“Stop!” shouted Wardle. “What in the name of all that’s—”
“Inflammable,” mildly suggested Mr. Pickwick, who thought something worse was coming.
~ Charles Dickens, The Pickwick Papers
A much-debated subject that frequently comes up among writers, especially Christian writers, is the use of profanity in literature. I've been meaning to write something about this for a long time, because it's a subject I feel strongly about. I may be opening a can of worms (maybe 'nightcrawlers' would be a more accurate expression), but I can't help it.
I was raised in a home where profanity was not only not tolerated, but never used, so I don't like hearing or reading it. Even an otherwise well-written book littered with profanity leaves me with a bad taste in my mouth, so to speak, and if it's particularly prevalent I can't finish the book. I know I can't be the only one who feels this way. Yet I'm continually surprised at how many people argue that swearing in literature is not only okay, but somehow necessary to strong writing.
There are a lot of angles to this discussion, but I want to focus on the one argument in favor of unexpurgated language that seems to come up the most often and which irks me the most - the argument that it's necessary because it's realistic. We must convey through a character's speech just how tough, evil, or otherwise flawed they are, and such characters are bound to swear. While they certainly may, I believe there are valid reasons for us not to transcribe their every word.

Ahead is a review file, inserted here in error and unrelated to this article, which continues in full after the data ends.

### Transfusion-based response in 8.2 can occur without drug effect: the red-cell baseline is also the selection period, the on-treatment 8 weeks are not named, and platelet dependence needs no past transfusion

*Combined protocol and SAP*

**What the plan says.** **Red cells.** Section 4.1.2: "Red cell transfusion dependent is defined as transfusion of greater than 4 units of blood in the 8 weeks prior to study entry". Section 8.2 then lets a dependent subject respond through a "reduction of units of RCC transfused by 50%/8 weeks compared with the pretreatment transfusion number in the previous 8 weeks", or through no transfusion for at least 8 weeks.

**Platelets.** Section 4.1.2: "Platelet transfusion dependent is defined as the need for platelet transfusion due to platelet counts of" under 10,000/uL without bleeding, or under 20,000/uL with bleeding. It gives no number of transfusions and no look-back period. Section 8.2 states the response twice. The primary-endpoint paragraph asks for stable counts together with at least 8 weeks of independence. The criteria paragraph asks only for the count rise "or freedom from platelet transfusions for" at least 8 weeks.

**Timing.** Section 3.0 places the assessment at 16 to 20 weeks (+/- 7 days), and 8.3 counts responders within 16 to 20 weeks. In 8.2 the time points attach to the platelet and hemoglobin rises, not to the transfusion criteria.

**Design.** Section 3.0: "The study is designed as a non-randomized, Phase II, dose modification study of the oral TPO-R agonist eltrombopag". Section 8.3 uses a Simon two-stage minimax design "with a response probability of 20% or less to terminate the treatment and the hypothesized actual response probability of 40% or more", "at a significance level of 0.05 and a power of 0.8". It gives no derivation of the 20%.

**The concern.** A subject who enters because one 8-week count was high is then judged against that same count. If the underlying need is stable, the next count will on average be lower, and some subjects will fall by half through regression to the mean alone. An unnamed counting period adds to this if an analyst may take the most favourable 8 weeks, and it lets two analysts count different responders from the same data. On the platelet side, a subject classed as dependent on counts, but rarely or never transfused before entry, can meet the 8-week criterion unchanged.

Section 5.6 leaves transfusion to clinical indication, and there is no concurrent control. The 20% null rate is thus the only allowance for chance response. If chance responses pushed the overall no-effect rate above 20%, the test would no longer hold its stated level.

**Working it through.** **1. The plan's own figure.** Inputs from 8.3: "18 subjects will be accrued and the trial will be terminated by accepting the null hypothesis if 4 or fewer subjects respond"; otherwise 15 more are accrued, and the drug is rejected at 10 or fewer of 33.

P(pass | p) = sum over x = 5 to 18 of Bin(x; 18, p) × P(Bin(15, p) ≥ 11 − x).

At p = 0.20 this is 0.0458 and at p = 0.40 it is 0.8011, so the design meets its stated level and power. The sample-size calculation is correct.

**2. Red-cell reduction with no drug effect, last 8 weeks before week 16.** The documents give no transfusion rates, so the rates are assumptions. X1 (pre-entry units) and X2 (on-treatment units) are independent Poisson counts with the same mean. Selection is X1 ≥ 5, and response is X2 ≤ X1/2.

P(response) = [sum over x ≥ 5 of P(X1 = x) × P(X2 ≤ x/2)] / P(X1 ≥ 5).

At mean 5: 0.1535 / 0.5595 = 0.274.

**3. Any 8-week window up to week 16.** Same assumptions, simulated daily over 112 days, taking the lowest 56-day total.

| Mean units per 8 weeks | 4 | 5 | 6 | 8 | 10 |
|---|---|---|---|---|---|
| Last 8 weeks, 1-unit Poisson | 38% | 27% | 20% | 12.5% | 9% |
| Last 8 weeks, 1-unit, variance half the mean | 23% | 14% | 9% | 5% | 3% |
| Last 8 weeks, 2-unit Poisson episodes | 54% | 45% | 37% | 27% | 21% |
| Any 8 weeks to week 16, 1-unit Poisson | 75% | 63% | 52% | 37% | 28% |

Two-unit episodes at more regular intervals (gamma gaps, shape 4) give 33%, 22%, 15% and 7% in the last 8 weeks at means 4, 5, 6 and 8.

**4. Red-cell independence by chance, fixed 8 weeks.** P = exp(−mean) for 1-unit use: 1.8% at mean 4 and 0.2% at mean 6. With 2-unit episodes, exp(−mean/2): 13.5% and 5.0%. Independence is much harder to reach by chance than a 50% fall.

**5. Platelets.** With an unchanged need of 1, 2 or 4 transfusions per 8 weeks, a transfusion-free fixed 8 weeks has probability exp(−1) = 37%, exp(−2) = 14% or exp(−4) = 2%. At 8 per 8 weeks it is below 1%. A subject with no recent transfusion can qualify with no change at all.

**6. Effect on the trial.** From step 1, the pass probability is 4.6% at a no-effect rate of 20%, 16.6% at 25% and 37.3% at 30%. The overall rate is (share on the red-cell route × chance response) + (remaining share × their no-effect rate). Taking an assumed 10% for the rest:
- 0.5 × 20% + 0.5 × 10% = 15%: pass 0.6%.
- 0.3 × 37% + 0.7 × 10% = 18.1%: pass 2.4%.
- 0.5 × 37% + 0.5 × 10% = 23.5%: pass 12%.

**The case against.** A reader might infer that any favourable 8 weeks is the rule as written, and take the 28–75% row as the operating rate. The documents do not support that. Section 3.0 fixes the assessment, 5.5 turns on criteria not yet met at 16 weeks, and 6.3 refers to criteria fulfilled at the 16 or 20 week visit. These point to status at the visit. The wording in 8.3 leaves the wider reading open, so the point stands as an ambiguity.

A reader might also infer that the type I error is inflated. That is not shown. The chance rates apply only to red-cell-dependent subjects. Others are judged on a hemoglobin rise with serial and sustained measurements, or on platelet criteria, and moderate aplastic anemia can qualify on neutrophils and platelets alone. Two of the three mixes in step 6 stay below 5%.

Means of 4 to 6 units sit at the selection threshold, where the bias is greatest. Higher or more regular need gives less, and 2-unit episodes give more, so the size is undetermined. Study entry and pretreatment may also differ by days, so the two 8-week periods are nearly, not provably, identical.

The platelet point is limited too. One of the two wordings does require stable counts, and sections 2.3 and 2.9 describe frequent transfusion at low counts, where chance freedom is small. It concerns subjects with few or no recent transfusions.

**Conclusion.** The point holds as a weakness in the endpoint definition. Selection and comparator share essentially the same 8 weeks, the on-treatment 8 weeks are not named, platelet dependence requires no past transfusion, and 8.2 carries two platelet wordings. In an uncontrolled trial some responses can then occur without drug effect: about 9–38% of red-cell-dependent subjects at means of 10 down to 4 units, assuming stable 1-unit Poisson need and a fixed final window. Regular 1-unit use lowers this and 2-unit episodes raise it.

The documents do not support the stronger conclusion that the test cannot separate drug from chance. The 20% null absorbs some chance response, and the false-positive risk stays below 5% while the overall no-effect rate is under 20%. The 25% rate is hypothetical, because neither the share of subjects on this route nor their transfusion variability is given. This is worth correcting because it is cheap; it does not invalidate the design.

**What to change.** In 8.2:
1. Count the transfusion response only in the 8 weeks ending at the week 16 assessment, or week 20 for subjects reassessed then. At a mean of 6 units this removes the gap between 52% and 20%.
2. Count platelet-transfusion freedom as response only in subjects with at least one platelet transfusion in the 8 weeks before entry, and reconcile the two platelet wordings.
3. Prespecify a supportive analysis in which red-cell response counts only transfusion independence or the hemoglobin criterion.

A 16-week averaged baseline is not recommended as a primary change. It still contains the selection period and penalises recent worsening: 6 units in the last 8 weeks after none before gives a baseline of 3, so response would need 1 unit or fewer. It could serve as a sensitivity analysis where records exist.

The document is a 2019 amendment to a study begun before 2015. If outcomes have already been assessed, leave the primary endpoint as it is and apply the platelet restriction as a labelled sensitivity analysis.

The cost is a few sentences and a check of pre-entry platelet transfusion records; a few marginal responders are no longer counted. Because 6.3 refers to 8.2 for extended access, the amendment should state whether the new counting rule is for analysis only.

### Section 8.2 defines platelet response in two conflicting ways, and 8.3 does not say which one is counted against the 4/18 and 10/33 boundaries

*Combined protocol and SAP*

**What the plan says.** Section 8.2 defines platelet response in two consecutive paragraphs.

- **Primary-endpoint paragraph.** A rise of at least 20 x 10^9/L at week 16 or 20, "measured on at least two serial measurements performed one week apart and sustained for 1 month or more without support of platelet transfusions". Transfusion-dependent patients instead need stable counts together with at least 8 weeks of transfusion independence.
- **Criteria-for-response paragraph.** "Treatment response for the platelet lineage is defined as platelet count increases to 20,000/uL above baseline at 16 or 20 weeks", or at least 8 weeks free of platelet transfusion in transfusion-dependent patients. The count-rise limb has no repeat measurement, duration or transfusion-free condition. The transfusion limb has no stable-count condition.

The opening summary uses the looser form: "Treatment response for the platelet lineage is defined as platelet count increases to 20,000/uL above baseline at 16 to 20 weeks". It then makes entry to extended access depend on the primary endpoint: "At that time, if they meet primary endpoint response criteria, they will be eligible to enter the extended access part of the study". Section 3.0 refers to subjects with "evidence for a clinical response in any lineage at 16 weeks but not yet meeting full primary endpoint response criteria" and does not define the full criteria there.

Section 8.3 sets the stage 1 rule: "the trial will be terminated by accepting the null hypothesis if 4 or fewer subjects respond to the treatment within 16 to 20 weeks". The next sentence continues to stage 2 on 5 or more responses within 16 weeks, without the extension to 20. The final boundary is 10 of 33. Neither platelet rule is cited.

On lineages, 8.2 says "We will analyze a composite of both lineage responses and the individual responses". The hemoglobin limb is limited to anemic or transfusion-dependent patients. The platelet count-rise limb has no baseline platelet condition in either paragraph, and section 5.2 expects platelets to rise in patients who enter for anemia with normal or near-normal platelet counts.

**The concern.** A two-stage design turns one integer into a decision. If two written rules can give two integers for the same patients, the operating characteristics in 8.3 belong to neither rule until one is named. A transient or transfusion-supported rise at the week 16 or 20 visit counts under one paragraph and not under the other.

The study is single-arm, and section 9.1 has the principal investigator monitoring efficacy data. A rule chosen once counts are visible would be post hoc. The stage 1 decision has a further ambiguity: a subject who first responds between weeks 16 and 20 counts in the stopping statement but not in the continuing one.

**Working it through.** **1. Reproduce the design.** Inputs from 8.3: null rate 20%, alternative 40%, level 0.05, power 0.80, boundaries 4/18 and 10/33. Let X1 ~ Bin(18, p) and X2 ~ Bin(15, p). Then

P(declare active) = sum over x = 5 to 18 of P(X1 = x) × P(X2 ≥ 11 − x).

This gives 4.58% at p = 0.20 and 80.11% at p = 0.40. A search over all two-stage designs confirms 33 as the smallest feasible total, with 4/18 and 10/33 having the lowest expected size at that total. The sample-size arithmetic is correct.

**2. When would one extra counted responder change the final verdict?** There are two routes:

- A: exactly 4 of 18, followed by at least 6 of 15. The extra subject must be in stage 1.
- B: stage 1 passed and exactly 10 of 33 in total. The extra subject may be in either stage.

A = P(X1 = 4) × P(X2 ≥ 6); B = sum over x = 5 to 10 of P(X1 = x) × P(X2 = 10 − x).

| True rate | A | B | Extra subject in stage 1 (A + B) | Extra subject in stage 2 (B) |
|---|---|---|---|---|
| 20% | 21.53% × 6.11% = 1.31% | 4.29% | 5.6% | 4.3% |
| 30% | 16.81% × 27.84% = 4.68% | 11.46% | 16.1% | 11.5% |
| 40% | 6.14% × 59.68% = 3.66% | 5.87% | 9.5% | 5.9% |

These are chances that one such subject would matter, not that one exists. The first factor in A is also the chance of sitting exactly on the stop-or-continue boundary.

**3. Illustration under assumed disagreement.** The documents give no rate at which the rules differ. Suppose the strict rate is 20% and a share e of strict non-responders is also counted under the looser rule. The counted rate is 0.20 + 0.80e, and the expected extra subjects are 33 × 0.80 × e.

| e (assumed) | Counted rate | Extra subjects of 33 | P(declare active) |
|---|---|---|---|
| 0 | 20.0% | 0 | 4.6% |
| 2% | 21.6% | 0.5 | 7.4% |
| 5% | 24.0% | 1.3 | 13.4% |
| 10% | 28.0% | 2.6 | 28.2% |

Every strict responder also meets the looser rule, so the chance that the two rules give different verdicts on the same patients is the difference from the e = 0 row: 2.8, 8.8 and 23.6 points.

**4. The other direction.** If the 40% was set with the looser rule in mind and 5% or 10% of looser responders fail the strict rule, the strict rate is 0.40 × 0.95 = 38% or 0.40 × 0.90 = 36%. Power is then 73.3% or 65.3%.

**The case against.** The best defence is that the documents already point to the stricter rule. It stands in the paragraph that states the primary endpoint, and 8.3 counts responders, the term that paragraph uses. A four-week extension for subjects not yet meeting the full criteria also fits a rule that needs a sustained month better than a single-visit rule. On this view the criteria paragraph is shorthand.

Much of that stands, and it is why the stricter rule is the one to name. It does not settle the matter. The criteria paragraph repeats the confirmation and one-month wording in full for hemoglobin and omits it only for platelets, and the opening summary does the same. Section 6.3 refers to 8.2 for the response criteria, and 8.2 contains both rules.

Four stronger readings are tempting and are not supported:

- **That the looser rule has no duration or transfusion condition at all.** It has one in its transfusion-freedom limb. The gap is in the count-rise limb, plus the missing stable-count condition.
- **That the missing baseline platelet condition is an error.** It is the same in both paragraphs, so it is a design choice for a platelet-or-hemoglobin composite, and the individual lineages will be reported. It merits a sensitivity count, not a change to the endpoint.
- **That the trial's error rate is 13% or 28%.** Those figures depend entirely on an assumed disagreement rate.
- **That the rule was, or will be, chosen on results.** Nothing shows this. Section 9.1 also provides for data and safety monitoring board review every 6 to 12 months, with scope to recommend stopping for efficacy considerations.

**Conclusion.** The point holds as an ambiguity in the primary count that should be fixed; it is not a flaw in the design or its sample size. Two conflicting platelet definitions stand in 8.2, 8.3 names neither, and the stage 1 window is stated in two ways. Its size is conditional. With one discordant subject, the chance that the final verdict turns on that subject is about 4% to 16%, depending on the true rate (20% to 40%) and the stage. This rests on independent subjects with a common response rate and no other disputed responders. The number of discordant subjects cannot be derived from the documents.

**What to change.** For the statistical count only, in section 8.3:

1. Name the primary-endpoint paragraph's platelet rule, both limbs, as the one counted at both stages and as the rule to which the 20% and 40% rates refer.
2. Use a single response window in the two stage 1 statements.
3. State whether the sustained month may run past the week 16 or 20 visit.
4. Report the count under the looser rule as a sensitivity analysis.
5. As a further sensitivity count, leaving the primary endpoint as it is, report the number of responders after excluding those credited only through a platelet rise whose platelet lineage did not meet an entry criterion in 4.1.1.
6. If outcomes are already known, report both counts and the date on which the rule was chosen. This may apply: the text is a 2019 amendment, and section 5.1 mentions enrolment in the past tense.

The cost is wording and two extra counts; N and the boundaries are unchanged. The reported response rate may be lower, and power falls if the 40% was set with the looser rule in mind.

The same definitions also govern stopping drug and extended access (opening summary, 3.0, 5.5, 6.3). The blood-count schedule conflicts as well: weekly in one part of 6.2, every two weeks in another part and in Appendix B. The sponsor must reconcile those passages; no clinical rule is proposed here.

First, consider the reader. Not every person who picks up a book is so strongly committed to realism in every detail that they are willing to be bombarded with language they wouldn't want to listen to in real life. No one is going to toss your book aside in disgust because there is no swearing in it - but there's a good chance that many who would otherwise enjoy the story will toss it aside because there is. I don't see the point of offending potential readers with something that is of no actual benefit to a story, but simply included because the author feels its 'realism' provides artistic merit.
Which brings me to my second point. I would go so far as to argue that committing to writing dialogue without profanity is actually challenging ourselves to a higher standard of creativity. For the record, I do not think the solution is using a dash in place of the offensive words. Constantly coming upon -----ed out words is like being continually tripped while trying to run. But authors could and did manage to convey the unsavoriness of certain characters in the days before profanity in books became socially acceptable, without resorting to the blankety-blank method. It is a challenge to convey that a character is swearing without putting the words on the page, but when the writer meets this challenge it can actually add something to your work instead of taking away.
"[He] offer[ed] further remarks concerning the fellow's character and antecedents - and he neither minced his words nor relied altogether upon Webster's unabridged dictionary," wrote B.M. Bower in The North Wind Do Blow. Bower lived in the real West and had no illusions regarding the speech patterns of cowboys, yet she consistently came up with some of the cleverest and sometimes wryly humorous methods of skirting this language that I've ever encountered in a book. It's not only more pleasant but more intellectually stimulating to read that a broken spur was "something tangible upon which to pour profanity, however, and the atmosphere grew sulphurous in the vicinity of the blacksmith shop and remained so for several minutes" than to have the salty tirade spelled out.
That was Chip of the Flying U, in 1906. Bower had no choice. Or perhaps, if she was like me, there was no choice to make anyway. Today there are practically no standards, so every author has the choice to make for themselves. If you're a writer, which method will you choose?